J. L. BELL is a Massachusetts writer who specializes in (among other things) the start of the American Revolution in and around Boston. He is particularly interested in the experiences of children in 1765-75. He has published scholarly papers and popular articles for both children and adults. He was consultant for an episode of History Detectives, and contributed to a display at Minute Man National Historic Park.

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Sunday, May 27, 2007

Fighting on Noddle’s Island and Hog Island

Toward the end of May 1775, the British military inside Boston and the provincial militiamen outside started fighting harder for control of the natural resources in Boston harbor. First came the British raid for hay on Grape Island. Then, as described by Boston selectman Timothy Newell’s diary, the provincials moved to destroy resources the redcoats might seize from an island to the east:

May 27th. Our People set fire to hay and a barn on Noddle’s Island; a number of Marines went over.

Our People Retreated over to Hog Island, the troops following, by being decoyed by our People down to the water, who then fired and the action continued all night (though very dark) also a Man of War schooner firing their cannon continually upon them which towards morning catch’t aground upon Winesimet ferry ways. Our people boarded her and finally burnt her

This action seems without a parallel, that, notwithstanding several hundred of the Kings Troops and the schooners were engaged all night and it is said 100 were wounded and fell—not the least hurt happened, except to three wounded of our People, who were commanded by General Putnam. The Lord manifestly appears on our side, and blessed be his glorious name forever.
In addition to Israel Putnam, Dr. Joseph Warren took part in this fighting as a volunteer. But most of the fighting was done by ordinary Massachusetts farmers.

Donald Haskell has posted his ancestor Caleb Haskell’s account of the skirmish, from the perspective of a Newburyport militiaman:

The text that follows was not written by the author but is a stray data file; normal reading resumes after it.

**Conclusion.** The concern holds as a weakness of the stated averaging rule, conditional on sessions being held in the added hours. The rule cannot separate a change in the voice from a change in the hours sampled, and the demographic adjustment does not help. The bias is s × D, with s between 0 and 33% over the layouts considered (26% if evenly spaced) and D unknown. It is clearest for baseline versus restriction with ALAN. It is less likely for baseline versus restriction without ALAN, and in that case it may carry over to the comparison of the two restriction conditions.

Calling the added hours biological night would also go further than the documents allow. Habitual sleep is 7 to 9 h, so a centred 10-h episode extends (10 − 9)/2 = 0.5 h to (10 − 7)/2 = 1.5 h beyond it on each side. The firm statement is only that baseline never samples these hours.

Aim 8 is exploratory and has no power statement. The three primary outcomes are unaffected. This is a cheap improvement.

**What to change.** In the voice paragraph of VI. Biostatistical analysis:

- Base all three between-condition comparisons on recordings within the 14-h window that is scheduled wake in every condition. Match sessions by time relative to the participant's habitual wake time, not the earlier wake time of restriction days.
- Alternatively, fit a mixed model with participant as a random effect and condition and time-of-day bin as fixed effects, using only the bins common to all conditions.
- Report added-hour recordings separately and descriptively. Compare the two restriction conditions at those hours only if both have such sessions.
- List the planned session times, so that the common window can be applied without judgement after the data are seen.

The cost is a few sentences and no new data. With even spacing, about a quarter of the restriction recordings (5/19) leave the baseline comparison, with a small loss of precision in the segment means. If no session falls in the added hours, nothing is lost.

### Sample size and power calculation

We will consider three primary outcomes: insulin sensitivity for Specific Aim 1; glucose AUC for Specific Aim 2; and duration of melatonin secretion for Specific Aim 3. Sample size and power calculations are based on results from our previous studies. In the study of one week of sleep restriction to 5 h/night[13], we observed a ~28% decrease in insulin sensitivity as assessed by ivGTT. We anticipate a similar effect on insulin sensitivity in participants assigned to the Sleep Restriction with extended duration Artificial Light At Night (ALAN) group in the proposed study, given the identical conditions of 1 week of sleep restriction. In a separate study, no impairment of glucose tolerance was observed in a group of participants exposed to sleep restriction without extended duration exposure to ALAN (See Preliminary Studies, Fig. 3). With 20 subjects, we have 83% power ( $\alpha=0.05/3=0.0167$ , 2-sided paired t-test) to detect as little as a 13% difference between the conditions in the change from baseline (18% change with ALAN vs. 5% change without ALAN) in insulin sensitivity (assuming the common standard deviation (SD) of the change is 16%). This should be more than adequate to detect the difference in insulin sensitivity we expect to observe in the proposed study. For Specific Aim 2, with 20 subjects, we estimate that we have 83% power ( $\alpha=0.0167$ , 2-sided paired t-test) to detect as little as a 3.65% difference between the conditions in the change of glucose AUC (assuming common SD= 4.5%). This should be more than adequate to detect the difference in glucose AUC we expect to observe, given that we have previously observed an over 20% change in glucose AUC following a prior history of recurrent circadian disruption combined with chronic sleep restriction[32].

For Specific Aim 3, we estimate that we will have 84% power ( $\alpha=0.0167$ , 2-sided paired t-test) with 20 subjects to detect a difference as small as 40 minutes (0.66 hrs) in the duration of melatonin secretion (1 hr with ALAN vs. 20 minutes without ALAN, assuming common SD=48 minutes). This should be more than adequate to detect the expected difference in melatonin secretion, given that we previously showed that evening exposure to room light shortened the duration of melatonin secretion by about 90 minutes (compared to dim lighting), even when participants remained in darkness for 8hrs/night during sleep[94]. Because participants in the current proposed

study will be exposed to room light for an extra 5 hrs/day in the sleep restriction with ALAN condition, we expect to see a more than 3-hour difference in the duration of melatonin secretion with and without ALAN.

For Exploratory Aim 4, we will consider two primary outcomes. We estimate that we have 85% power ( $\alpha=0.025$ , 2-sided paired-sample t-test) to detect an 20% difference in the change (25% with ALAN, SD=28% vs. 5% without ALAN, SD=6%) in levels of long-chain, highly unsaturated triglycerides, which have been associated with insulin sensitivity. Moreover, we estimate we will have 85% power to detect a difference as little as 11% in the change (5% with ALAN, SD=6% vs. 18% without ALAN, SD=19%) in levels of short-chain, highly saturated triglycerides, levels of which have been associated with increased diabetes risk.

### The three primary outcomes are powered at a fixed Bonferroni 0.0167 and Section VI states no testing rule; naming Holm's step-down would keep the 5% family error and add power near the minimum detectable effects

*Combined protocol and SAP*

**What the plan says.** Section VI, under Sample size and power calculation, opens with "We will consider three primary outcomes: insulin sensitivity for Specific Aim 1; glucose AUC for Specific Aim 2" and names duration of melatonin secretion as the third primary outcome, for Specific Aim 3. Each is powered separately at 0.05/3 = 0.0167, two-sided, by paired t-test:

Today a party of the Massachusetts and New Hampshire forces, about 600, went over to Noddle’s Island to bring off some cattle. The enemy landed on the island, and pursued our men till they got back to Hog Island, at which time an armed schooner, belonging to the enemy came to their assistance, and to prevent our people from leaving Hog Island—which she could not effect. Our people put a heavy fire of small arms upon the barges. Capt. Foster came with two field pieces and began to play upon the schooner, which soon obliged them to quit her. She then caught on Winnisimot ferry ways. Our people set fire to her and burned her to the water. We saved all that was not burned. We took four pieces of cannon, a number of swivels and some clothing, and brought all the cattle off both islands. In the engagement we had not one killed, and but three wounded, and those not mortally.
The Winnisimet Ferry went from the North End of Boston to Chelsea. It’s no longer possible to visit Noddle’s Island and Hog Island in Boston harbor. Thanks to landfills, they’ve become part of the mainland, and are known today as the neighborhood of East Boston.


monalisa said...

Hi, thanks so much for you artical. I have come across a lot of papers and one is a Petition by Henry H. Williams for losses on Noodles Island. And the Capt. Foster, I have several papers of his. Again thanks, Mona Lisa

Anonymous said...

Having just read "Decisive Day - The Battle of Bunker Hill" by Richard Ketchum, I have found a number of errors.

On this battle of Hog's Island, , pp. 68-9; p. 72, he claims the militia were led by Col. John Nixon and makes no reference to Stark. Could this be another error of the book's? (For I've seen no other support for this claim.)